One major way that gentrification – the racist and classist displacement of residents and homeowners of color for increasingly affluent white people – works in Chicago is that communities of color will band together and work to replace amenities they’ve lost as a result of white flight and disinvestment in their communities and the city will use the newly-gained victories against the community that fought for them. Another way is to gather a large amount of White People in communities of color to show that the ‘hood isn’t so “ghetto” and maybe pretty cool. It’s a marketing strategy, but also a way of taking the few public resources the community has as tools against them.
As the saying goes: People of Color can’t have nothing good in this town.
We see this happening in my community, in the dividing line between Humboldt Park and Logan Square called the Bloomingdale Trail.
Dialogue about turning an abandoned, above-ground rail line into an above ground park in a section of town with many children and little green space started ten years ago with Latinos from the two neighborhoods talking for several years, petitioning aldermen and the city and local businesses. Doing the work to bring good things into their neighborhood. But things didn’t really start kicking off until the neighborhoods started being reinvested.
By reinvested, I mean there was more White presence. More white people followed by other white people followed by a gradual westward displacement. We saw Latin@-owned businesses shut down because developers flooded them with city inspectors who charged them for infractions as petty as paper on the floor to drywall placement, knowing full-well that these are jewelers and hair stylists with low profit margins. At the same time, the developers would send delegates and aids into neighborhood committees and make friends with the neighborhood city councilors.
The result is that now property assessment – and thus property taxes – in the area around the trail has risen this year about 40%. That’s significantly higher than inflation and at rates that working class people cannot possibly keep up with.
Developers know how to market and bring in young White people – such as artists – who want to live in cool areas to be their initial colonizers; buy out lots, and tenant buildings; force out businesses, and consume entire blocks when and if possible (often through associated, partner and umbrella real estate companies); and, thus, considerably raise rents or flip houses or property quickly for substantial profit.
Because they have plenty of capital available, they are able to have their way with residents, with rents, with zoning permits, with architecture – unless there is significant push-back.
But the act of gentrification makes the act of organizing that much more difficult, because the long-term residents are now being scattered to the winds and the ones left have even less resources and fight more fights – just trying to keep the schools open and funded or bringing the kids to schools when the neighborhood schools are being shutted, as my elementary school, Von Humboldt, was and as was threatened to happen to most neighborhood schools in majority-black/brown communities.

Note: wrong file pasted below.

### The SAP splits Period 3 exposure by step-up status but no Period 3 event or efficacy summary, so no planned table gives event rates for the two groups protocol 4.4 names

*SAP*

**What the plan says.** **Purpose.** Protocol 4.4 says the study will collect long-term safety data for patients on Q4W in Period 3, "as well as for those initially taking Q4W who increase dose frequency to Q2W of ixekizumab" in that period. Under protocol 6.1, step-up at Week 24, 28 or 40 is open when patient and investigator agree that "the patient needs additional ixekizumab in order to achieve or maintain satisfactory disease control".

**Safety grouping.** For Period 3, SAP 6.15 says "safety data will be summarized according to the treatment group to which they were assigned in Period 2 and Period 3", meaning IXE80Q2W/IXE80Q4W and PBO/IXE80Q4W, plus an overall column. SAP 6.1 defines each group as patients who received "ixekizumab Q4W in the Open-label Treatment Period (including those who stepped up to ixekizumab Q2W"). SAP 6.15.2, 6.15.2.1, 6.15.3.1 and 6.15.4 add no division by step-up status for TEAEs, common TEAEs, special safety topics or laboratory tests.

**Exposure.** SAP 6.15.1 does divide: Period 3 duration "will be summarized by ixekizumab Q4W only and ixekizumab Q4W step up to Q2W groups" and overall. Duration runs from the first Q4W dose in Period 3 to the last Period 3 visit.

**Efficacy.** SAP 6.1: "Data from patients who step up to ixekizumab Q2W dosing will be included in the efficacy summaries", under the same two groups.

There is already lack of funding, lack of time, lack of resources. But gentrification works by removing potential leaders and human capital and by treating people of color and the very poor as not as fully human (totally original concept I know right?) and therefore tabling, moving, ignoring, ramshackling, steamrolling their concerns until they can muster up enough people and action to disrupt the way of things.
Recently within the city, we see another agent and trend of gentrification, White People’s Music. Popular music has been accused of pilfering and gentrifying and stealing poor people’s – and specifically black and natives’ – music for profit for the last century, so it only makes sense that it would be used against communities of color.
Take an Uptown neighborhood concert for neo-folk pop artists Mumford & Sons, for instance. After floods nearly disappeared a homeless community living under viaducts in the neighborhood, the city was nowhere to be found. Until another day or so, when they came to kick the homeless people out. And yes, they are homeless but they are people who need community and security and stability that comes with community like anybody else. The neighborhood has been steadily gentrifying for the last decade, but this location – at the lake and a train or bus ride from downtown – has a large section of homeless people. The city has shut down several homeless hotels in the area (as well as one in Logan Square about three blocks from where I’m writing now) while claiming that the population will be served better by going to shelters. But shelters are not safe for many homeless people or families, where the children are often separated from their parents and the adults are separated from each other.